Milestones in the Age of the Registry
Continuing in the vein of my graduation-related posts, Kermitthefrog mentions the existence of store and internet gift registries back in the previous set of comments. Registries are indeed trippy and weird things. Now you can sign up for wedding and baby gift-lists at a huge range of stores and price points, and we’ve gone from those clunky touch-screen displays for silverware in the corner of Macy’s which I remember from way back to little cordless price guns that you can run around with in everywhere from Crate and Barrel to Wal-Mart, shooting at bar codes everywhere in an ecstasy of consumerism. Amazon’s genius was in creating the Wish List, because not everybody is a bride or new mother but surely everyone deserves to get exactly what they want for as many consumer occasions as possible, yes?
And the notion of the gift has really changed recently ---- I know there have been wedding registries for at least 60 years, but at one point, the thought really was what counted. Hence all the stories of getting 12 gravy boats and not having any silverware, or hauling out an ugly vase or picture every time the relatives came over, only to banish it in the attic as soon as they were gone. (Thinking about it, this whole fifties-style “you must get an entire formal entertaining set for dining” expectation is also weird. My sister clashed a lot with mom over the whole “but you need a set of good china” thing when she got married --- she doesn’t do a formal entertaining style and wanted living room lamps instead; she never did get her lamps.)
But back to the idea of the gift ---- it used to be that people thought about celebrating you or some specific milestone, and thought about who you were like, and then bought something based off that. Now there is an expectation that whoever is getting the gift deserves to get what s/he wants, exactly. So the gift giver must either find the wishlist or the registry of the gift receiver, or give a “check card” or “gift card” so that the recipient can get exactly what is desired. ---- My mother, growing up in the 40s and 50s as she did, is still horrified by this development; she thinks it is tacky and low-class, exactly as if you were throwing a wad of cash at the person rather than bothering to pick out something nice and wrap it up prettily, an investment of time and thought and planning rather than a sheer commercial transaction.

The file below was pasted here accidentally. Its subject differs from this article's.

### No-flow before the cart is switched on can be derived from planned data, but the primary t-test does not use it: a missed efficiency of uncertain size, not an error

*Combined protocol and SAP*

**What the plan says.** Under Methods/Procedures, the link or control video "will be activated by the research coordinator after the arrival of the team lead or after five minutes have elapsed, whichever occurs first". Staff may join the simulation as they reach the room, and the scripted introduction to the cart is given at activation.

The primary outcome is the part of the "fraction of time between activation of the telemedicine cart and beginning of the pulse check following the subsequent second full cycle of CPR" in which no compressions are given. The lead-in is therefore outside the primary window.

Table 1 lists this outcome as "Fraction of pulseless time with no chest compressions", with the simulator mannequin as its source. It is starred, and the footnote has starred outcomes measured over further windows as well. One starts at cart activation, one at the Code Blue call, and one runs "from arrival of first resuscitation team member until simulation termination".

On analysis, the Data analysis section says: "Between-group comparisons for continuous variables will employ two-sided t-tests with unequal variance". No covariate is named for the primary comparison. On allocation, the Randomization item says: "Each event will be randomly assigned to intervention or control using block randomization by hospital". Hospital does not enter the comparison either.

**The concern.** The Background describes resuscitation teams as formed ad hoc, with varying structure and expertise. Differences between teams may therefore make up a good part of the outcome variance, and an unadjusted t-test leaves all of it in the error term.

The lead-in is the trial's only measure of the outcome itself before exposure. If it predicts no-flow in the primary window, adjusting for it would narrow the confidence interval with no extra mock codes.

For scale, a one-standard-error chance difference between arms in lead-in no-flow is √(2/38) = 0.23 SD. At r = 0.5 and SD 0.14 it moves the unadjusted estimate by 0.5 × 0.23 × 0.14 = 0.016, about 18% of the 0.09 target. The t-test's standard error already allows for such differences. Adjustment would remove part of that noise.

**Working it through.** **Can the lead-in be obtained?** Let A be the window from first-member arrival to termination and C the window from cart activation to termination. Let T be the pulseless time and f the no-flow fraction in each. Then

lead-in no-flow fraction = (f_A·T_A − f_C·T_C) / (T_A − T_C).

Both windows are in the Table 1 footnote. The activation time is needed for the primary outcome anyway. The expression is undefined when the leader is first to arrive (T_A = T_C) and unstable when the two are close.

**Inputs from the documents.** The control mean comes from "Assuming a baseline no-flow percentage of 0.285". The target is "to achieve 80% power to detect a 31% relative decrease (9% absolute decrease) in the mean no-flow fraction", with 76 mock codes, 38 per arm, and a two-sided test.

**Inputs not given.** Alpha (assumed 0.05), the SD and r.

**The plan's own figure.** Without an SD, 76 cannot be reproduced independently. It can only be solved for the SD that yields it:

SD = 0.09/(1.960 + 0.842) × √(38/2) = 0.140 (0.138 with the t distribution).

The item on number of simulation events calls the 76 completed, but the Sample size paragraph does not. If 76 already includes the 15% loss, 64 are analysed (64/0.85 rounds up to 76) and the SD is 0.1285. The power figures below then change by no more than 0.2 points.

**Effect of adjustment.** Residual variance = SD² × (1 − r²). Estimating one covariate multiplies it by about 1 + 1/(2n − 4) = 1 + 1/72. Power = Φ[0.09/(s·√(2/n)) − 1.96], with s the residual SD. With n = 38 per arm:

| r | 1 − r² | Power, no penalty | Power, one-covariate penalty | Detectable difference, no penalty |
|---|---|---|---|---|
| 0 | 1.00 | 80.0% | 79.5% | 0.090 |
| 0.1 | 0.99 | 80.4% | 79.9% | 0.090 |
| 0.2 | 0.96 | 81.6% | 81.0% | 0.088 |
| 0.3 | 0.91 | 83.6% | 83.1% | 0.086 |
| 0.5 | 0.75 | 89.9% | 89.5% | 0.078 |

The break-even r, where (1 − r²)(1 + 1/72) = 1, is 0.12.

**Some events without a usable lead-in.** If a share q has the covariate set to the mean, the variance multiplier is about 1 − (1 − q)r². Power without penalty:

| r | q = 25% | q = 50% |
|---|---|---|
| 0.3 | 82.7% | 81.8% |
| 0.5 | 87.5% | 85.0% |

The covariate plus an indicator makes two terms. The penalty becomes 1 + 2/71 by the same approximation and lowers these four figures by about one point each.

She’s right ---- the gift card is money, just not money in the paper greenback sense we automatically think of. Stores use the pretty colors of that piece of plastic and its strategic placement by the greeting card section to distract us from that fact and sell it to us with rhetorics of convenience. But really, when it comes down to it, you could probably hand a wad of cash to the gift recipient yourself rather than introducing the store as middleman. The only thing the store is doing is providing a fig leaf over a money transaction. Which I guess was all it was doing in back in the instance of the gift as well.